Journeying into Romania, Theodora and Huck embark on a captivating adventure through Gothic villages and dark castles in the misty Carpathian Mountains to recover the notorious ring. But they aren’t the only ones who are searching for it. A secretive and dangerous occult society with a powerful link to Vlad the Impaler himself is hunting for it, too. And they will go to any lengths—including murder—to possess it.

I’m a big fan of both comp titles – A Gentleman’s Guide to Vice and Virtue was one of my favorite reads this year.  And when the description mentioned Vlad the Impaler and a cursed ring – I didn’t care about the rest of the blurb.  I needed to read this book.

What a thrilling adventure!  Theo and Huck find themselves in one predicament after another while searching for her father across the Eastern European countryside.  They struggle to survive – and with people chasing them, wolves, the elements, and magic, it’s not an easy task.  That, combined with Theo solving ciphers and puzzles and the teasing dialogue gives this the feel of an Indiana Jones movie.

Theo is headstrong, intelligent, and determined not to remain on the sidelines while her father goes treasure-hunting.  Huck is a good match for her, being equally stubborn and adventurous.  His way of misquoting common sayings makes him even more adorable and appealing.

Folklore, hidden family secrets, romance, adventure, mystery, castles, cursed artifacts – this book is a wild romp.  It’s a little lighter on fantasy than I expected; instead, it ventures into historical fiction, and the setting descriptions are vivid and rich.  I’m not sure if the author plans a series, but if she does, I’ll be adding the next book to my list.

I received a complimentary copy of this book from the publisher through NetGalley. Opinions expressed in this review are completely my own.

The Bone Houses by Emily Lloyd-Jones #bookreview #YA #fantasy#TuesdayBookBlog

Seventeen-year-old Aderyn (“Ryn”) only cares about two things: her family, and her family’s graveyard. And right now, both are in dire straits. Since the death of their parents, Ryn and her siblings have been scraping together a meager existence as gravediggers in the remote village of Colbren, which sits at the foot of a harsh and deadly mountain range that was once home to the fae. The problem with being a gravedigger in Colbren, though, is that the dead don’t always stay dead.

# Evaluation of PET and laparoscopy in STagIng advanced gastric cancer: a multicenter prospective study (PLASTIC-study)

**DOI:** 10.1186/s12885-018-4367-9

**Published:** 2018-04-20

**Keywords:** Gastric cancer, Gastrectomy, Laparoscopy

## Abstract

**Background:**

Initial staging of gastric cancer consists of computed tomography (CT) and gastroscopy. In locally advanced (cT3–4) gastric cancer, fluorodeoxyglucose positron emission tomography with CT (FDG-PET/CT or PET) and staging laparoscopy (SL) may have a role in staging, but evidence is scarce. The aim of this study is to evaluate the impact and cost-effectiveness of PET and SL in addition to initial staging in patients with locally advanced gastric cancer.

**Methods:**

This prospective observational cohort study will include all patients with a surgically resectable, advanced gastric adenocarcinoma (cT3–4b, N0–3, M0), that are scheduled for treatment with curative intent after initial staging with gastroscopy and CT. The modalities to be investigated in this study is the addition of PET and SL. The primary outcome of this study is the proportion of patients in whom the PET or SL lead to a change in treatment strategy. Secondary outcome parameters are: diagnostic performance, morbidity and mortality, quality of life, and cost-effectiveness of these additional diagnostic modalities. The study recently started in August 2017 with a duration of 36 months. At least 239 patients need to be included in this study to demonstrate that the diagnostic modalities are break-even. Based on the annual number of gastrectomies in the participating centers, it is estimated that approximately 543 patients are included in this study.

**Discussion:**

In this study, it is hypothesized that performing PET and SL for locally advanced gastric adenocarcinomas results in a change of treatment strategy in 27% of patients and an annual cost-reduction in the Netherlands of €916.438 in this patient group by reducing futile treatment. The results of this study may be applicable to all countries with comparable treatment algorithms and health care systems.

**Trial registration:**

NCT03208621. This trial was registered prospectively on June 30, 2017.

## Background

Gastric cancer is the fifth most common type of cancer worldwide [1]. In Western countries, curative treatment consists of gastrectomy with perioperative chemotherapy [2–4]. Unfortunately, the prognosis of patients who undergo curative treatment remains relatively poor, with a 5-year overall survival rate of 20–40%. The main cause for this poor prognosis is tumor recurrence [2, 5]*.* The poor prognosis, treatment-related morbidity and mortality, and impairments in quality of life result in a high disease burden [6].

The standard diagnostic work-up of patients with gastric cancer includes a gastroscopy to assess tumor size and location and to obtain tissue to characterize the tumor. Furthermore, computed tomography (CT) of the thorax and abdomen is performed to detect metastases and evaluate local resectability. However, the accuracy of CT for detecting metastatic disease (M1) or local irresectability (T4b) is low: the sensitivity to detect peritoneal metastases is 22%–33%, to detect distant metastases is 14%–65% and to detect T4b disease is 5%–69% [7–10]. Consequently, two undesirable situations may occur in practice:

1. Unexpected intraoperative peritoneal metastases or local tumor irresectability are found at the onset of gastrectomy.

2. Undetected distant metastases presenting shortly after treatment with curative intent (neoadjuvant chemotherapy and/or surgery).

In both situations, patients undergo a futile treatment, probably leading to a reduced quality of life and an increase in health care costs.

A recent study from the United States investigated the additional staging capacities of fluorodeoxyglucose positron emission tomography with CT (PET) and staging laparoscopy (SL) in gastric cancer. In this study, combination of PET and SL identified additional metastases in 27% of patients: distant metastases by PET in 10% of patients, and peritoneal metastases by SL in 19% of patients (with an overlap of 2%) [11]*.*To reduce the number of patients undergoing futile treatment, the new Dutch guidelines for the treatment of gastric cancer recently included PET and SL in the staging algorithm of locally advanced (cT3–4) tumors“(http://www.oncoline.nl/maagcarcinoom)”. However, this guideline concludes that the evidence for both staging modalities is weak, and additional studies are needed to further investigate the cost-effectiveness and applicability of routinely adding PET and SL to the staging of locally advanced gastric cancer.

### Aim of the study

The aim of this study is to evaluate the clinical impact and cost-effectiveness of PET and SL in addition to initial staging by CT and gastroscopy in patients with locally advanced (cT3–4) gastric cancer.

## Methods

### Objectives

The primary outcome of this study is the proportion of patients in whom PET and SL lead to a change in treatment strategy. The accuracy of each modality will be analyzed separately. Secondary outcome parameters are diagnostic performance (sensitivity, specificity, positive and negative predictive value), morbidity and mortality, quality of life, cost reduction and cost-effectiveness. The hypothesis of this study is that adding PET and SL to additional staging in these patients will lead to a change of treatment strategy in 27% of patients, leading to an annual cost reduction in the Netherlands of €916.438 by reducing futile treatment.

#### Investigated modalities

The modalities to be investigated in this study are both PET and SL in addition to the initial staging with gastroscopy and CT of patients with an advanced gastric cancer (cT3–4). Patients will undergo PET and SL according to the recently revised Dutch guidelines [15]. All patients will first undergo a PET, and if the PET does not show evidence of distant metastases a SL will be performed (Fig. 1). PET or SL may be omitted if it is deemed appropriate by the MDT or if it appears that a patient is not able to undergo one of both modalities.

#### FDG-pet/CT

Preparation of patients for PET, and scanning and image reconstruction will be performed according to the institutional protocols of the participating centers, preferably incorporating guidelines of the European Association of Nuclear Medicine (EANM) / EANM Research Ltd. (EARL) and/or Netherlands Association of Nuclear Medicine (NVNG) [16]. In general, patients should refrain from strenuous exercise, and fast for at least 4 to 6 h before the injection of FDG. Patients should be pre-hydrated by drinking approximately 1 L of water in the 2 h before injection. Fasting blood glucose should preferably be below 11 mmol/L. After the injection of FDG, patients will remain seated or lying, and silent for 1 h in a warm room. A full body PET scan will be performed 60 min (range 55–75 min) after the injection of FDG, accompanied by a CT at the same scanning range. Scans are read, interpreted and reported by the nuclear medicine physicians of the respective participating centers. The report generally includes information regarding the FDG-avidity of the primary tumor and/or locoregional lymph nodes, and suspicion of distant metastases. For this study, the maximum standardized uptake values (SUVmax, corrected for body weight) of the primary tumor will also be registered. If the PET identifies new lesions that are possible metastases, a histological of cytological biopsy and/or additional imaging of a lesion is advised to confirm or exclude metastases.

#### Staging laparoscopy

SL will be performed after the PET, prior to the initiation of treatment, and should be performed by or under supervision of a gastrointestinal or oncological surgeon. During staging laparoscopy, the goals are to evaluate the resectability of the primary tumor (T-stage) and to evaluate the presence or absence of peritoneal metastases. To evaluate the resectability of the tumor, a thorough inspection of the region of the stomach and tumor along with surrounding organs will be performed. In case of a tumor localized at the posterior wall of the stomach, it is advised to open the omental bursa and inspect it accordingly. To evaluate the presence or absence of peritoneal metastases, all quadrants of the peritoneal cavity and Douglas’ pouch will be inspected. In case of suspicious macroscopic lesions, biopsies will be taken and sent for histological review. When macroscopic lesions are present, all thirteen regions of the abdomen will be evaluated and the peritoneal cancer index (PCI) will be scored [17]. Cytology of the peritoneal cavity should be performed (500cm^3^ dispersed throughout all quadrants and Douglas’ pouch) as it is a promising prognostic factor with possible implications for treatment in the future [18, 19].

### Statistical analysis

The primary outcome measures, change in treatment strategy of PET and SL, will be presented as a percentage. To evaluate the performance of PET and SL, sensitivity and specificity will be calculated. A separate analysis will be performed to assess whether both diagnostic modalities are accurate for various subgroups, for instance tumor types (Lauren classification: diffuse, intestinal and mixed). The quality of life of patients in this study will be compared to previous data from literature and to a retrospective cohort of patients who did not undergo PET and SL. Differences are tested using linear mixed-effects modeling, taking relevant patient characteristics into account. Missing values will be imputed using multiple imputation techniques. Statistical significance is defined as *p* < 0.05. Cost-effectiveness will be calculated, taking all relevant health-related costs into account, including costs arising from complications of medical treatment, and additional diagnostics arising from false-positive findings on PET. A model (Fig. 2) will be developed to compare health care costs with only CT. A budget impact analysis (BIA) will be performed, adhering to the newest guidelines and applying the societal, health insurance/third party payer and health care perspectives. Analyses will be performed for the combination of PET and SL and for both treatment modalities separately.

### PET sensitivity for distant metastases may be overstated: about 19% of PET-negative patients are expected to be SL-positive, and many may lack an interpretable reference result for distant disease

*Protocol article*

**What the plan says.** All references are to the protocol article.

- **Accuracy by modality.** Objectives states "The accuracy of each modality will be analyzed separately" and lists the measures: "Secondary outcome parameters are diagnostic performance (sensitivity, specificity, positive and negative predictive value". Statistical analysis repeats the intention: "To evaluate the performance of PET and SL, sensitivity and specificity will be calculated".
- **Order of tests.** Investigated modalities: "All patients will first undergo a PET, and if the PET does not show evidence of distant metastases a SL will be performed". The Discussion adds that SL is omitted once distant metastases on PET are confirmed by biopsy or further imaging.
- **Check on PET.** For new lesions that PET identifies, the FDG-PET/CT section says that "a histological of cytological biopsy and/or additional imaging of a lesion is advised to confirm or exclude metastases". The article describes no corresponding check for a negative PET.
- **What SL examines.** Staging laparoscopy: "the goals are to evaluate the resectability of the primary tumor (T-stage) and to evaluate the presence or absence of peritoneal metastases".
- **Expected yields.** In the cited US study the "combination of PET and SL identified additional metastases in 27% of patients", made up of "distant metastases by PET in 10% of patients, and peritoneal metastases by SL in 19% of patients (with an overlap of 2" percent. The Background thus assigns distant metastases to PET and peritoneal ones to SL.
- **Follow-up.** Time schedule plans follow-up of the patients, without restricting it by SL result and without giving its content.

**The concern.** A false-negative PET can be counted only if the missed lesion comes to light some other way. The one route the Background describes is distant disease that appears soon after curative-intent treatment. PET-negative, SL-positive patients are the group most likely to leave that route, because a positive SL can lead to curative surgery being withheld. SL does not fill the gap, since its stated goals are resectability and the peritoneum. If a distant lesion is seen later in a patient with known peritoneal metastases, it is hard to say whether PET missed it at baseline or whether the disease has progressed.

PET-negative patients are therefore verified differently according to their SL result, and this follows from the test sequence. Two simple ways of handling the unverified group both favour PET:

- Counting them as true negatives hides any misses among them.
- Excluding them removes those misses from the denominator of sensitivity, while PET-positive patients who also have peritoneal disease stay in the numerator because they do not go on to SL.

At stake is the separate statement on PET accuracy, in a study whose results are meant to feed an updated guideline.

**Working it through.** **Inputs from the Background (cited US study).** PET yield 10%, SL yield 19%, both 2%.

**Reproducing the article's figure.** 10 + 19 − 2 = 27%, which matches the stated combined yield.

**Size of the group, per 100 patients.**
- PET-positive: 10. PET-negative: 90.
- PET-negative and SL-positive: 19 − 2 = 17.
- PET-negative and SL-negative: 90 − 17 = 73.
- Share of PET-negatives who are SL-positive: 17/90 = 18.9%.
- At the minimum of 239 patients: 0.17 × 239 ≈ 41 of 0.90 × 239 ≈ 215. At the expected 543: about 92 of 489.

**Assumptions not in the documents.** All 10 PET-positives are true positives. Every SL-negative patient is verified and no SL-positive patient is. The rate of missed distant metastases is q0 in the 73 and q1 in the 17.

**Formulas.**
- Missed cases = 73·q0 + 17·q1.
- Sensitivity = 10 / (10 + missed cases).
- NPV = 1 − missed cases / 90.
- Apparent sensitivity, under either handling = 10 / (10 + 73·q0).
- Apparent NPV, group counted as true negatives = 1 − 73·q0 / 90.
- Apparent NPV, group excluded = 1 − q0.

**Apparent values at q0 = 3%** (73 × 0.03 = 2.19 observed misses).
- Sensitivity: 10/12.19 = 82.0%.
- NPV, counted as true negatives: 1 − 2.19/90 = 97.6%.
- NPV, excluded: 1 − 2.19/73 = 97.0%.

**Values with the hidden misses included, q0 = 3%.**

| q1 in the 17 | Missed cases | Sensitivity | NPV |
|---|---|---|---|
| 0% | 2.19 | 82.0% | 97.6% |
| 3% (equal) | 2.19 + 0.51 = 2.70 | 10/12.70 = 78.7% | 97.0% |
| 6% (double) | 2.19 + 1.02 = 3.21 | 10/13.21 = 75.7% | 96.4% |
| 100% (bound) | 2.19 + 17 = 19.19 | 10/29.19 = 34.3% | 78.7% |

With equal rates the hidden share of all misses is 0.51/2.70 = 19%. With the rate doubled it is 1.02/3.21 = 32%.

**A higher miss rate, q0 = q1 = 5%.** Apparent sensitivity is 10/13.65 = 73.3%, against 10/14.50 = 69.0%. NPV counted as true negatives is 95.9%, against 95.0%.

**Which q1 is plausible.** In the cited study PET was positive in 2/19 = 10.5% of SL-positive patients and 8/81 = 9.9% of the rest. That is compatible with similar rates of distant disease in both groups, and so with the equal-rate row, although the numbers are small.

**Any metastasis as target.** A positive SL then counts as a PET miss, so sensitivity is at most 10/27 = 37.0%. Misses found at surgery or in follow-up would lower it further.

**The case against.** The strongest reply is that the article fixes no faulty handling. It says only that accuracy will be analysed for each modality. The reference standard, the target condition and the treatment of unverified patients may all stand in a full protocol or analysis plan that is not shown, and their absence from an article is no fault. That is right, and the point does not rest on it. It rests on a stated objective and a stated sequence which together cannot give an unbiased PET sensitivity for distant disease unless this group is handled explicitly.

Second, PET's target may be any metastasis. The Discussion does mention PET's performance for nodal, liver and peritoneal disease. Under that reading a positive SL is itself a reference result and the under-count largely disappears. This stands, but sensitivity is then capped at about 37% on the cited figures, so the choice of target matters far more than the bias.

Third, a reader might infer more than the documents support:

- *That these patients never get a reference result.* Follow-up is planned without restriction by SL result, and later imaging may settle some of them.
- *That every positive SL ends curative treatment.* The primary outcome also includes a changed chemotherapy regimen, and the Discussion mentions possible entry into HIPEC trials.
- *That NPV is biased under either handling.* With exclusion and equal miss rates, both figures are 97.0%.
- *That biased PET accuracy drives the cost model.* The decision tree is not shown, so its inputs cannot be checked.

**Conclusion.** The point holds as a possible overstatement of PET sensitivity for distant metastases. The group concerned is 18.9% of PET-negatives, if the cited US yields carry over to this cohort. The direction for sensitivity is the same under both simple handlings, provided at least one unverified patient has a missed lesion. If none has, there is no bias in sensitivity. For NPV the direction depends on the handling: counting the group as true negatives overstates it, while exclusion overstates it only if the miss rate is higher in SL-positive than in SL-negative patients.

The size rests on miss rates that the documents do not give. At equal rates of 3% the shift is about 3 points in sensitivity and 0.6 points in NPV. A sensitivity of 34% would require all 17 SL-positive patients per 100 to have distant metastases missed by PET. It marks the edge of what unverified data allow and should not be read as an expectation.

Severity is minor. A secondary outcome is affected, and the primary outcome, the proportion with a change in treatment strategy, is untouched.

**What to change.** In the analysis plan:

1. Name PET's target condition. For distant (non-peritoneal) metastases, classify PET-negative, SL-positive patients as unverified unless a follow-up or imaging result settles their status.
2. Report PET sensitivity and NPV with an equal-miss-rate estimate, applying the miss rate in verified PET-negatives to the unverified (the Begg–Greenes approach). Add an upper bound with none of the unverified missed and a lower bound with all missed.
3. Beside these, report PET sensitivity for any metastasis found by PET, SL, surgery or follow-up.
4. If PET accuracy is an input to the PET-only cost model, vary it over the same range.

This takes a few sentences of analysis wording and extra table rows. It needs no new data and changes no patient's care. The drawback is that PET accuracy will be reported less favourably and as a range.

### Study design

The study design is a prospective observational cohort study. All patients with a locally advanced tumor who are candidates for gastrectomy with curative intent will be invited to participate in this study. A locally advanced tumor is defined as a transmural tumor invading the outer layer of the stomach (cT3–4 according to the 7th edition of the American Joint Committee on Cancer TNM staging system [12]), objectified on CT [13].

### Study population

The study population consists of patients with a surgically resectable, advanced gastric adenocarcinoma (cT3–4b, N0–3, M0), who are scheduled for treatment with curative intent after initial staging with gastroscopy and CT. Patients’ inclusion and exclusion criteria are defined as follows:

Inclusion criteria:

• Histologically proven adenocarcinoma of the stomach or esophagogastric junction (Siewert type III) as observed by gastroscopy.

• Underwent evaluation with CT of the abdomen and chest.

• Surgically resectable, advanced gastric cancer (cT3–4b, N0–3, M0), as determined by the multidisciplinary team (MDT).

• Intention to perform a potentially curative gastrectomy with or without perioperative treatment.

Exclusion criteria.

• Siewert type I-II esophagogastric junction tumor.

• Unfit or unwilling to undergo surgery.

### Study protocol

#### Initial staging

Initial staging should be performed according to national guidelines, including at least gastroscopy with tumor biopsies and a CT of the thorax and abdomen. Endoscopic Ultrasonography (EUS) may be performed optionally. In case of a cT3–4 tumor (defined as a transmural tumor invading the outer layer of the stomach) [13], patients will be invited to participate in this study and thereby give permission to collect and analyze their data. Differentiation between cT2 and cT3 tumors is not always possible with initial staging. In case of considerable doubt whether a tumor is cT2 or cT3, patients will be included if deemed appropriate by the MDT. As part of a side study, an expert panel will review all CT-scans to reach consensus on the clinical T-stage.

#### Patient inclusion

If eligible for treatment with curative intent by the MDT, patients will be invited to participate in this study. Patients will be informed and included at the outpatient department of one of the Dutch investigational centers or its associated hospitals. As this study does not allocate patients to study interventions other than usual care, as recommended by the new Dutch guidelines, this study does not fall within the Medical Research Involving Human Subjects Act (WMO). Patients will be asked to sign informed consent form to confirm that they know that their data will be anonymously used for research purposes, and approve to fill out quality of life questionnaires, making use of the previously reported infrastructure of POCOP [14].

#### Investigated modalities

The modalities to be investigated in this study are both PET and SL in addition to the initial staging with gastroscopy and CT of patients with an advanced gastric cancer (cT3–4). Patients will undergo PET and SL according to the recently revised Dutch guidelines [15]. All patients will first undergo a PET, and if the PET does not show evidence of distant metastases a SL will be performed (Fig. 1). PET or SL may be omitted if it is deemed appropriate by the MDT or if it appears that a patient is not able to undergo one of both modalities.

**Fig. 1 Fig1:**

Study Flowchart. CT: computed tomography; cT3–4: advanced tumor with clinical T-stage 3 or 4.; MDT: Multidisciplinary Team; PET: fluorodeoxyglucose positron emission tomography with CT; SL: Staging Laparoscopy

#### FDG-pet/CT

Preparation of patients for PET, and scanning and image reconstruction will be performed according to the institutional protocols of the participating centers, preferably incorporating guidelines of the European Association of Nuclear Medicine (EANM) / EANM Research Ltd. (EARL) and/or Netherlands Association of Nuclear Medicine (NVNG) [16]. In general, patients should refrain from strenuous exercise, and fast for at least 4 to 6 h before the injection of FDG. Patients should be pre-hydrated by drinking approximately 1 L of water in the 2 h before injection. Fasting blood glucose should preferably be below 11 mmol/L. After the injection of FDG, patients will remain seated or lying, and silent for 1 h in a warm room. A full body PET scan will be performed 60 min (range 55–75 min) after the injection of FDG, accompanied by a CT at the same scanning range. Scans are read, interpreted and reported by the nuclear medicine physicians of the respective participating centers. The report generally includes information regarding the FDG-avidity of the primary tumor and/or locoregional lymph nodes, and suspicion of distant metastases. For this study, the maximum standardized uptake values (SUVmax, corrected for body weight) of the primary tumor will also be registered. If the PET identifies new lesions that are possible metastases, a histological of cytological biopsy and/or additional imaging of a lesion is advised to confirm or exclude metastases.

The risen corpses are known as “bone houses,” and legend says that they’re the result of a decades-old curse. When Ellis, an apprentice mapmaker with a mysterious past, arrives in town, the bone houses attack with new ferocity. What is it about Ellis that draws them near? And more importantly, how can they be stopped for good?

Together, Ellis and Ryn embark on a journey that will take them deep into the heart of the mountains, where they will have to face both the curse and the long-hidden truths about themselves. 

Besides the dazzling cover, this intriguing description caught my attention.  I’ve read numerous stories about risen corpses, but they were usually zombies.  Bone houses are a unique take, and I had to know more about them.

Characterization is strong in this novel.  From the main characters, supporting characters, and down to the loyal, territory-defending goat, I enjoyed all of them.  Ryn is a take-charge, driven main character and as a gravedigger possesses a strong sense of compassion and respect for the dead.  After losing her parents, providing for her brother and sister is her priority.  Ellis has a mysterious past, and it’s refreshing to see a male character who knows his strengths and limits and isn’t afraid to let a female take the lead.  Their relationship develops naturally with occasional sarcastic banter that gave me some laughs.